The math doesn’t add up now, admits Raghavan, but he hopes that an ecosystem will emerge around the Bhoomi records. Sundararajan predicts that there are about 20 possible services, such as registering birth and death certificates and making utility payments, for example, that lend themselves to e-government. She is also hopeful that training, education and healthcare services could find a paying audience in the villages.

Money with Nowhere to Go Contrary to the West’s image of starving peasants dressed in rags, rural Indians do have some money to spend. They just don’t have much opportunity to buy anything because of the terrible logistics and communications, says Vikram Tiwathia, CIO of the Confederation of Indian Industry. For example, no one bothers to sell insurance in rural areas because it currently takes months to get the Bhoomi record necessary to approve the loan. With Bhoomi records available electronically, it could create a huge new opportunity for Indian companies—and foreign companies too. India has about 200 million consumers today, but that number is predicted to rise to 450 million by 2010, if projects connecting rural India with the rest of the world are successful.

But there are huge challenges that still need to be overcome, admits Sundararajan, who says that "We need to keep our expectations somewhat conservative." For starters, the projects to date are happening in a one-off way; various companies are building kiosks that don’t connect with each other, even though it is obvious to everyone that rural citizens would derive the most benefits from a single kiosk that did everything. Another challenge is language. While English is the language of business, hardly anyone in the rural areas speaks it—India has 23 official languages and hundreds of local dialects. In order for services to take off they will have to be designed and delivered in the local language. Sundararajan says that some of the CSC project’s budget will go to address this "viability gap."

Will Cell Phones Save the Day? In the meantime, there is another technology that is overcoming the viability gap on its own: the cell phone. Indians are buying cell phones at a staggering pace, and new cell towers are popping up all over the country. The London Business School estimates that for every 10 percent of the population that uses a mobile phone, a developing nation can expect its GDP to grow 0.6 percent a year. The impact is being felt everywhere in India today, says Devinder Kishore, marketing director for Nokia in India. For example, fishermen use phones to find the port with the best prices for their catch, taxi drivers use phones so that they know when to pick a customer up, and tradesmen use them so they don’t have to return to their office after every appointment. Kishore says that the average Indian views the mobile phone as an investment that can pay for itself in a matter of months.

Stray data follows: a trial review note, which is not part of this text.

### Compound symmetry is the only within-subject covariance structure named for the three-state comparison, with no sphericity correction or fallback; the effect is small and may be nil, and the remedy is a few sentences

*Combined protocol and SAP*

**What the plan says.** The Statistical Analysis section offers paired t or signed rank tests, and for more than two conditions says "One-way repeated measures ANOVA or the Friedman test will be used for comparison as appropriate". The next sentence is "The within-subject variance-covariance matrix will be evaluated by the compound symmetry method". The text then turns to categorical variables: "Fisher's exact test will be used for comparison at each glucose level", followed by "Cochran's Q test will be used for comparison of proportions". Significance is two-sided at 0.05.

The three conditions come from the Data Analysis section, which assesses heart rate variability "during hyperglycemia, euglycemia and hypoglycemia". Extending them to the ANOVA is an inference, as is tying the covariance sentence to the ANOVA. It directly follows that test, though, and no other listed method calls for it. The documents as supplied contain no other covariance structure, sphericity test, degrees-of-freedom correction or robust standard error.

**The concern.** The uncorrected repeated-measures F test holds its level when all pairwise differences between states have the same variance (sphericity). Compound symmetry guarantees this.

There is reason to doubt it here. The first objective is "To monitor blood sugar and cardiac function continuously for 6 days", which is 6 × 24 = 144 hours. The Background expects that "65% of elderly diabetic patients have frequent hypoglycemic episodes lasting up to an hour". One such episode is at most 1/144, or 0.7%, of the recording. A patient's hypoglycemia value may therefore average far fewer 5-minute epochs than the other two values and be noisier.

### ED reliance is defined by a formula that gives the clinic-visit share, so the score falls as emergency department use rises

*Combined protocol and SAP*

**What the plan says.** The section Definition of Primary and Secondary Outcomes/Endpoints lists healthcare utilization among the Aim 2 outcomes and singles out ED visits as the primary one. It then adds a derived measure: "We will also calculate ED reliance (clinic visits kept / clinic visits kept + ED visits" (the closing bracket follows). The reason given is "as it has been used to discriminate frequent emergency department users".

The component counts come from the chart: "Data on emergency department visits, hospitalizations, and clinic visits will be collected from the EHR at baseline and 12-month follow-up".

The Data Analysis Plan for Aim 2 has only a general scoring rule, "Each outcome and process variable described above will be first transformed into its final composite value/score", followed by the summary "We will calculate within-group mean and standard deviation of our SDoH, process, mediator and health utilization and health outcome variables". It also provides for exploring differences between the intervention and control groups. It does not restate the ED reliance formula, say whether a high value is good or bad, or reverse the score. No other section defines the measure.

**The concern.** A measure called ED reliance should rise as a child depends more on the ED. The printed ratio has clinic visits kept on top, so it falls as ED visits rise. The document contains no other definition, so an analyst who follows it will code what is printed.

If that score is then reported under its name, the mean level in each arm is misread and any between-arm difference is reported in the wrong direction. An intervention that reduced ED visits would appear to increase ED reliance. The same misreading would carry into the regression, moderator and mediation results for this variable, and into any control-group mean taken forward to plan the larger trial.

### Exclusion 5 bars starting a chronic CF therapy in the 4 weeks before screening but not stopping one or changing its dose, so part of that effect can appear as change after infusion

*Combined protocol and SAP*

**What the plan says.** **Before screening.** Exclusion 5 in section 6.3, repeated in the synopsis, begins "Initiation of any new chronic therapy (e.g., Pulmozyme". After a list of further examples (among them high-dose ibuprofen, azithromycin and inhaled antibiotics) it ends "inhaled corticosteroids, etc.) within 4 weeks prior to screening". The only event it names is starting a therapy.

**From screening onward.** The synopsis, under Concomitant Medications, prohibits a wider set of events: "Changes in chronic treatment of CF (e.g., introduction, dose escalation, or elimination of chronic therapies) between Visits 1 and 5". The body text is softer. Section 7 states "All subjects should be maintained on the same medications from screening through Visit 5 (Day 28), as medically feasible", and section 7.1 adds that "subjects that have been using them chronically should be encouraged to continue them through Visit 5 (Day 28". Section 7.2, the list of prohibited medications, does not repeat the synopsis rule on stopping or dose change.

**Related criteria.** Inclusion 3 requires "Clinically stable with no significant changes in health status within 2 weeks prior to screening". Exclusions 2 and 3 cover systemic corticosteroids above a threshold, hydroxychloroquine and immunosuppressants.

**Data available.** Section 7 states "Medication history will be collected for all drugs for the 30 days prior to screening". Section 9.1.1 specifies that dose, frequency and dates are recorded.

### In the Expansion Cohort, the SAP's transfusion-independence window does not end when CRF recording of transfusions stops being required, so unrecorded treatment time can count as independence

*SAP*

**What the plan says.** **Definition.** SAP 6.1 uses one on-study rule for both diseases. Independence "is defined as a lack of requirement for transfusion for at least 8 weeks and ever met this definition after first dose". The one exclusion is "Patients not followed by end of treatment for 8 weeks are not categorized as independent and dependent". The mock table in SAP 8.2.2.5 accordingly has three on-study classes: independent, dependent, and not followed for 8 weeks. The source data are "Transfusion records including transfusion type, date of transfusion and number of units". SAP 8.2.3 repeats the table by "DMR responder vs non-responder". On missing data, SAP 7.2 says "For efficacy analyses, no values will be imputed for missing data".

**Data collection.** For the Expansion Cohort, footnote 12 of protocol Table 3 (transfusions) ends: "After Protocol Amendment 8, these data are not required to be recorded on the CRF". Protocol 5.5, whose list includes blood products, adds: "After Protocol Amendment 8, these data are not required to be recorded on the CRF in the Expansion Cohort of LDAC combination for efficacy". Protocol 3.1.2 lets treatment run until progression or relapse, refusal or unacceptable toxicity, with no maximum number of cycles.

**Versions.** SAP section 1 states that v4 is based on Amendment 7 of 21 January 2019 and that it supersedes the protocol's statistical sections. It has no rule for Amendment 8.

However, developing cell phone–based services that work as well as their counterparts on computers remains a big challenge even in the West. Still, the explosion of the cell phone network is a case of a population finding its own solution to a problem, and the anecdotal returns can’t be ignored. "I have a lot of hope for the mobile phone," says Subhash Bhatnagar, a professor at the Indian Institute of Management, Ahmedabad, and a consultant with the World Bank, who is otherwise skeptical of attempts to bridge the country’s digital divide. "The Internet will play an important role once someone [makes it work well] with the mobile phone."

Yet even if the cell phone network takes off, and even if the government achieves its stated goal of establishing 100,000 CSCs brimming with services that improve rural people’s lives, there is still no guarantee that it will have the political effect that the Indian government so desperately desires: to make rural India feel connected to urban India, which in turn will convince it to support infrastructure projects that the cities need in order to keep growing. It could be a convoluted leap of logic to assume that rural voters will connect all those dots together.

But Tiwathia, the CII CIO, says that long term it is impossible to see how all of India—and all of the world—doesn’t end up benefiting from connecting rural India. "If you want [rural Indians] to become part of your workforce by 2010 or 2020, they need to start developing skills now," he says. Connecting rural India will bring its education system in line with the rest of the world. And India’s workforce will grow by leaps and bounds. In other words, it gives India another way to solve its labor shortage. "It will make it easier to move people and to move work to people," he says. "That’s something that CIOs in the U.S. need to think about."

Copyright © 2007 IDG Communications, Inc.